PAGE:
Tolerance Levels

an allowable amount of variation of a specified quantity, especially in the dimensions of a machine or part.”250 parts in his cars were made to tolerances of one thousandth of an inch”

In our business of protection we will often hear statements such as, “you’re only as good as your last detail” and similar assertions. We all know that this is not a proper measurement of someone’s abilities and that we need to consider what our tolerance level for performance is.

Peeler Group International has had the pleasure of serving a particular client that manufactures products for various applications, for our purposes I will say they make widgets. I had a meeting with this particular client one day when things went into a tizzy. Apparently the widgets made for a customer did not meet the customer’s expectations or rather, tolerance levels. The widgets are measured in thousandths of an inch. So in this situation the tolerance level was less than the thickness of a human hair. Hearing the application of this particular widget I was shocked that this was even an issue, yet it was. This widget was to be used for the back of a product that would be most likely be placed in a location that will never be seen. If you or I looked at it we would never even dream of knowing that a gap existed. But nevertheless, our client had to fly a team of people to their customer’s location for three days to discuss a remedy.

This is a subject matter that is of importance to everyone:

  • The client looking to retain a new employee or a third party support company
  • The contracting company that wishes to meet and surpass the client’s expectations
  • The individual practitioner who needs to meet the client’s and employer’s expectations
  • Our own personal expectations to achieve personal and professional goals

So in my initial illustration of acceptable tolerances being met by our client, we can contrast this with your assignment in any given security detail. Although the measured expectation would probably never be seen by the end user it was still found important enough to correct. The same could be said for any position you are placed in on an assignment, i.e. body person, halls & walls, dumpster watch or driver. Everyone has an expectation they must meet. I have stood in some dirty locations of a venue and thought to myself, “well if the ninja assassins come through the boiler system, I have it covered!” Truth is, if the HVAC systems were attacked or failed, I would be in a primary location to prevent or respond and mitigate the issue. What is important here is that you need to know what role you are fulfilling and what the expectations are. But what if you were of the mindset that you are just on engineering room watch and will have all the time in the world to rest, and decided to stay up later than you should have? Would you be ready to go from zero to a hundred miles per hour in short notice? Would you mentally and physically be able to handle an unexpected situation and perform to the best of your abilities? Probably not.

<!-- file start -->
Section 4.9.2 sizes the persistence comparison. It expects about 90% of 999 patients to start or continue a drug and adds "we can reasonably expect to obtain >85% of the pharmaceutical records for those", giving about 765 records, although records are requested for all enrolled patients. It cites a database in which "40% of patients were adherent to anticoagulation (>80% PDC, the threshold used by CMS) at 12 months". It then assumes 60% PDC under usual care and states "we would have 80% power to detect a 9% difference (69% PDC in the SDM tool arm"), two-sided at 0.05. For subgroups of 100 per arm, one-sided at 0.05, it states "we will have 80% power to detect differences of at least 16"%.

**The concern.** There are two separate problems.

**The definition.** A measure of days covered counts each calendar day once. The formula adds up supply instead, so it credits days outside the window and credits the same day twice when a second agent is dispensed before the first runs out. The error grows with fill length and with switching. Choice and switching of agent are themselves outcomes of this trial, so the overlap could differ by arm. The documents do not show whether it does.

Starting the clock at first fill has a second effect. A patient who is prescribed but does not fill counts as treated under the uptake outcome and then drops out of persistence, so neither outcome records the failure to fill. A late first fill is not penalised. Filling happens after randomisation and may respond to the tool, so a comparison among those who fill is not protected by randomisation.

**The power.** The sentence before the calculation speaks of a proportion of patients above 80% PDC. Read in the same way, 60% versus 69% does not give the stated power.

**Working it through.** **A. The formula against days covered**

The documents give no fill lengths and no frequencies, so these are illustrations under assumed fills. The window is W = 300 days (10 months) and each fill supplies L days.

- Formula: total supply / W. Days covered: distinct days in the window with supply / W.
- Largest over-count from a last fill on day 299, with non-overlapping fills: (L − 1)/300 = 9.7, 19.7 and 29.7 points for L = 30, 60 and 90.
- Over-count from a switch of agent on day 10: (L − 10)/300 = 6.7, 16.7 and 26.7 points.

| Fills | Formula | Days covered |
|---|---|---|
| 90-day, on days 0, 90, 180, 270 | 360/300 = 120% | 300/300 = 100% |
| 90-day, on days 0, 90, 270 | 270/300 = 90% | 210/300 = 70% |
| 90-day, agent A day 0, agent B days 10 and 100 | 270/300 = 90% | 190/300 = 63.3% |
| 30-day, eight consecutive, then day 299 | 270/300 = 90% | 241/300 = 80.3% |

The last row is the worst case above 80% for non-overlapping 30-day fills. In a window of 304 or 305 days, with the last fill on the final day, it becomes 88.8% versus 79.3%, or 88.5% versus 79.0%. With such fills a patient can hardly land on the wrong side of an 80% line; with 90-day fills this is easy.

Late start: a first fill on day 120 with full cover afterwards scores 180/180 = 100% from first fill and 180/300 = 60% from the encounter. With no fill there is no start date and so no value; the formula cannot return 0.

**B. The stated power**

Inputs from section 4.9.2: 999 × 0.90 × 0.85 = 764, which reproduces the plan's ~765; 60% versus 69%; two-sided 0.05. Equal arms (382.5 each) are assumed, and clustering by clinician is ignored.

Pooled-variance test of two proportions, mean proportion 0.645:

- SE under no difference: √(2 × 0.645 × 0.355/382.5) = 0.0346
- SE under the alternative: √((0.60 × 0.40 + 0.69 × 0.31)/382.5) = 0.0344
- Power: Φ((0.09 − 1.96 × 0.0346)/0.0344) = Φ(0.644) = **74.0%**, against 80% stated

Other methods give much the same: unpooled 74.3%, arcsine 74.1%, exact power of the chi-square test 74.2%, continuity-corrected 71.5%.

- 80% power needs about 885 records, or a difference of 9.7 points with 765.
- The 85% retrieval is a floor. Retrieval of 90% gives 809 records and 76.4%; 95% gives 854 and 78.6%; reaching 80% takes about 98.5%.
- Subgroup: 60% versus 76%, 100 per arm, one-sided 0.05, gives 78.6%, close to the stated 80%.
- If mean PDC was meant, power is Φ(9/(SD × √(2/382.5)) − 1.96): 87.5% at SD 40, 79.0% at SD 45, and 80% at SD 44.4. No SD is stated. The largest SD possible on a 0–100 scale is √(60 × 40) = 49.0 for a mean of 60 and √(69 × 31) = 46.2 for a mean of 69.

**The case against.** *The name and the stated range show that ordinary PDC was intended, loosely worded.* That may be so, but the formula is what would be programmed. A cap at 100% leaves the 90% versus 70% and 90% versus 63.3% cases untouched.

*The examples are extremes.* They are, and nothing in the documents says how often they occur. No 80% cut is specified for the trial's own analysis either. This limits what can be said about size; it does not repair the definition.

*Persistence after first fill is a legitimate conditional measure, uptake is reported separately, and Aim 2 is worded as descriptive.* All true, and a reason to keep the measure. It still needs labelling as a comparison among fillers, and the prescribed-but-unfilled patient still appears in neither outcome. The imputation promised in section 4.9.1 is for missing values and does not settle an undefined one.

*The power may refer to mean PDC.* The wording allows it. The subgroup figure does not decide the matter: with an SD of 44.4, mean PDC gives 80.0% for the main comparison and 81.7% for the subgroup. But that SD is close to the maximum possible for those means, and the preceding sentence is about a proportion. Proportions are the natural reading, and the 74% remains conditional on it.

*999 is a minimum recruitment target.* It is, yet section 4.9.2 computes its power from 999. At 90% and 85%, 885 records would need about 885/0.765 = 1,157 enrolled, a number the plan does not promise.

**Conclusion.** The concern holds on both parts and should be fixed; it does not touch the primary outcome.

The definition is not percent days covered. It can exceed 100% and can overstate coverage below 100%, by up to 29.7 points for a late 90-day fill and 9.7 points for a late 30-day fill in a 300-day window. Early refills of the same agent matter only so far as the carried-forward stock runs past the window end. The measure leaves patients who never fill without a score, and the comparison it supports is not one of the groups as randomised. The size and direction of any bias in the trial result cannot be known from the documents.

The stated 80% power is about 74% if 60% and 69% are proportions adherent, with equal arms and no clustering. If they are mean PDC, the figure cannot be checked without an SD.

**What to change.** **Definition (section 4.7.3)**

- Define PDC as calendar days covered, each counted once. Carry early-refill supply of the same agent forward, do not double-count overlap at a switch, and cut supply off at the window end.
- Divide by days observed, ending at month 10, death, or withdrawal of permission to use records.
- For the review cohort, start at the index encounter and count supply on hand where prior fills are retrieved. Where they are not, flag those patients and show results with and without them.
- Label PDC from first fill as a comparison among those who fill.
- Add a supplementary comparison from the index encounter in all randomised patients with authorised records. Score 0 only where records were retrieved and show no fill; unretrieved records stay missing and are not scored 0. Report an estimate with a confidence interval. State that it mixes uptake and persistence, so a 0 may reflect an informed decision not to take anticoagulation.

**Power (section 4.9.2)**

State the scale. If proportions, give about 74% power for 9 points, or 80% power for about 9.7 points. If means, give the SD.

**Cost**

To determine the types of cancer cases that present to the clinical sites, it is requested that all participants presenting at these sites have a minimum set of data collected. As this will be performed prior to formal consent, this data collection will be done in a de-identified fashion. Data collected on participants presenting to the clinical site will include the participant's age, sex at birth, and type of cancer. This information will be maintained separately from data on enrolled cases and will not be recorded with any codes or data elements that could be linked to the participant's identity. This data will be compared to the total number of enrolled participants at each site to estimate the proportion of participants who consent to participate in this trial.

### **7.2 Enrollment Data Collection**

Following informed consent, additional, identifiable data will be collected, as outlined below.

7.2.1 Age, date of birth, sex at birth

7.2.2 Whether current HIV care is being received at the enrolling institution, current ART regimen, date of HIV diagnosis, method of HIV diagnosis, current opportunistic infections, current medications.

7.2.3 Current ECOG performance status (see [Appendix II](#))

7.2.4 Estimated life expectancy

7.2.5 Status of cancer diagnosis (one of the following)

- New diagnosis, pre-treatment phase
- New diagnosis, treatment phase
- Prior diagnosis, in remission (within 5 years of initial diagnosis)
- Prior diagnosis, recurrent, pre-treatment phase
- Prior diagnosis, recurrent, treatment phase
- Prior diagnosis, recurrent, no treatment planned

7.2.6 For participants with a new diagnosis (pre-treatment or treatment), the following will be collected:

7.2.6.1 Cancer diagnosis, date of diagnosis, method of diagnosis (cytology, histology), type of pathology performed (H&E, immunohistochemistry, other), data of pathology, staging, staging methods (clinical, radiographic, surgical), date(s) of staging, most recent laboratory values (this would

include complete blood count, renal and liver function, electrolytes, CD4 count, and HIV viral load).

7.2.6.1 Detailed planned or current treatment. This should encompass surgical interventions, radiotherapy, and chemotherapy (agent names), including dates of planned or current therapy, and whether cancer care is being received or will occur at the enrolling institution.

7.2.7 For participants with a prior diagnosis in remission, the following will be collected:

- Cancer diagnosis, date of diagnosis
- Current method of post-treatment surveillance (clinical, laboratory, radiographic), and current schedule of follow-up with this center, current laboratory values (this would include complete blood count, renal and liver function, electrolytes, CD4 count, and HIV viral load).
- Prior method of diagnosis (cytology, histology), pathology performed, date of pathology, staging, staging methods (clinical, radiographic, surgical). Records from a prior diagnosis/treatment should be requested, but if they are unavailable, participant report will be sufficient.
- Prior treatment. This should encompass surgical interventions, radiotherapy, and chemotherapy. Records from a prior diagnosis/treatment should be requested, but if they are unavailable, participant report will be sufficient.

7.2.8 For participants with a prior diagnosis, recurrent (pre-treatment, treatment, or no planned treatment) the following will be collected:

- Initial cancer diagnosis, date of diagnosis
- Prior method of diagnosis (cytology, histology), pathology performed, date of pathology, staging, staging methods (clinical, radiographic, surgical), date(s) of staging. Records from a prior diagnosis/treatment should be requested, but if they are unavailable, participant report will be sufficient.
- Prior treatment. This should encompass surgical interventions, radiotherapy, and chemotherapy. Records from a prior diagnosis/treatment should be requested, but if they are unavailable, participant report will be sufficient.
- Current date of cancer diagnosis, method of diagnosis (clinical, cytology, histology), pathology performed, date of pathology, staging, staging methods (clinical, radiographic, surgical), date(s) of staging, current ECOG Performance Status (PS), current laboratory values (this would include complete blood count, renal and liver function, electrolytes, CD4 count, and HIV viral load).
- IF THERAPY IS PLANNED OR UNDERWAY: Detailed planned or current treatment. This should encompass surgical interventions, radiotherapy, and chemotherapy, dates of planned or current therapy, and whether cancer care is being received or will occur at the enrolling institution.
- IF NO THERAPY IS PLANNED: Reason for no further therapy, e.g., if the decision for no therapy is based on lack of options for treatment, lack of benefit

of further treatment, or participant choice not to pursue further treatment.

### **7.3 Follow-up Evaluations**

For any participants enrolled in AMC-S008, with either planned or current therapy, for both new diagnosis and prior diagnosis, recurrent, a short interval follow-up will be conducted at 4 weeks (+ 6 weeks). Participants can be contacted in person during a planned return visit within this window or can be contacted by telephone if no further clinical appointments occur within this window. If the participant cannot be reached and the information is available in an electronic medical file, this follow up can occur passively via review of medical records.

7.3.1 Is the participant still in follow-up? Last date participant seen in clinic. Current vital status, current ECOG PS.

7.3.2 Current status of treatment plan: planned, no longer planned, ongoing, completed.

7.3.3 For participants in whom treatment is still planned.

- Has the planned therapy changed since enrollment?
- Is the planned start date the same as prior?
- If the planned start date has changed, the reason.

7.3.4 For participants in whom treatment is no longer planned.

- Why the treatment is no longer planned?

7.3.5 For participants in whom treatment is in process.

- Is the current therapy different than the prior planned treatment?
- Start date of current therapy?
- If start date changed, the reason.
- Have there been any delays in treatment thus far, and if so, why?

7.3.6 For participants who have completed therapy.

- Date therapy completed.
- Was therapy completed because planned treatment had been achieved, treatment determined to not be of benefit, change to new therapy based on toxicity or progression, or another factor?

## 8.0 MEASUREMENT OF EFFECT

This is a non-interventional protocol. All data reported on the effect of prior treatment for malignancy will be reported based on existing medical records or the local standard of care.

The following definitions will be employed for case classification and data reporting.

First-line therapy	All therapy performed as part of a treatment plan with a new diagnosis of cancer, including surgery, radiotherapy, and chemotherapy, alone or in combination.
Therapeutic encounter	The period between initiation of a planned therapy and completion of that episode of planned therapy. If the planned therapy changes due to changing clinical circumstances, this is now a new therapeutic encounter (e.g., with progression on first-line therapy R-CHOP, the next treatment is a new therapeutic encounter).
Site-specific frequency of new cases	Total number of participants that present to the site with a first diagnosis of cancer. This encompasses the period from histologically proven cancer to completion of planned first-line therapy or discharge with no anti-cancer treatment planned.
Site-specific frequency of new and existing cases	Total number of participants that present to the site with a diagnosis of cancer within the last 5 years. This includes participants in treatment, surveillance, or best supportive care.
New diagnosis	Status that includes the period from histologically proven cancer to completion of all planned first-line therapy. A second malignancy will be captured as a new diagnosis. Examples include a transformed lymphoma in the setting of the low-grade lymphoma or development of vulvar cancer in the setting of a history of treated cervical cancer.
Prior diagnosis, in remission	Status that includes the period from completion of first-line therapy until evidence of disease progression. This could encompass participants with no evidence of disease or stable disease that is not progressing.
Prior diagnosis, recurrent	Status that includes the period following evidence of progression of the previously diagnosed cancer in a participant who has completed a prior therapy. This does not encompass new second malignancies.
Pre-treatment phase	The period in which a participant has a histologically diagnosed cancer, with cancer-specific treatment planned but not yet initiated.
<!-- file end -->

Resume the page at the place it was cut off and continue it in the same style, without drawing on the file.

Let’s look at this from a measurable viewpoint by breaking it down. An expectation is set, by whomever, the expectation will not always be met 100% and may often fall short, or in some cases we go beyond expectations. How do we establish a conscious tolerance level, or in other words, performance level? Is twenty, forty or eighty percent achievement acceptable? Or will your tolerance level not fall below 100% achievement? We have all heard the statement, he/she gives 110%, or I will give it a 110% effort, but is this really the case? Have you established what a one hundred percent achievement level is?

I have never claimed to be a math expert however, to be fair we must establish a measurable outcome by assigning a number to the expectations we have. How critical you will be of performance and achievements will be based on the size of the number assigned. To be able to meet the acceptable tolerance levels established, we must be completely informed and understand what each expectation is. If you work for any sizable organization you have an HR Department that has established measurable expectations in periodic personnel reviews, but in fairness, this is not good enough. You really need to know how to measure each day, each assignment, and have conscious tracking of your expectations and how they are being met. With this measurement you will be able to identify what is needed to improve on the future assignments.

In today’s employment situation it is going to become even more important to know your tolerance. Saturation in the protection industry has been taking place for some time and it has become all more important to fully vet and know the capabilities of each person you consider for employment. Added to this is the low unemployment rates and the lack of capable talent. Additionally, you may want one hundred percent success but will you be able to get it? If you cannot, how will you protect yourself or your business from these short-comings? What will your tolerance be? All of this will take investment in yourself and the people within your employ, in training, understanding and through setting proper tolerance’s for the expectations established.

At the end of an assignment we often observe the high-fives and the congratulatory atmosphere which is great for moral. What we need to be cautious of is what the celebration is about, is it that we just squeaked by some fastballs? Or maybe, we were ahead of every fastball and curve balls thrown at us in a measurable manner?

 

Bill Peeler is the founder and CEO of Peeler Group International

www.peelergroup.com

 

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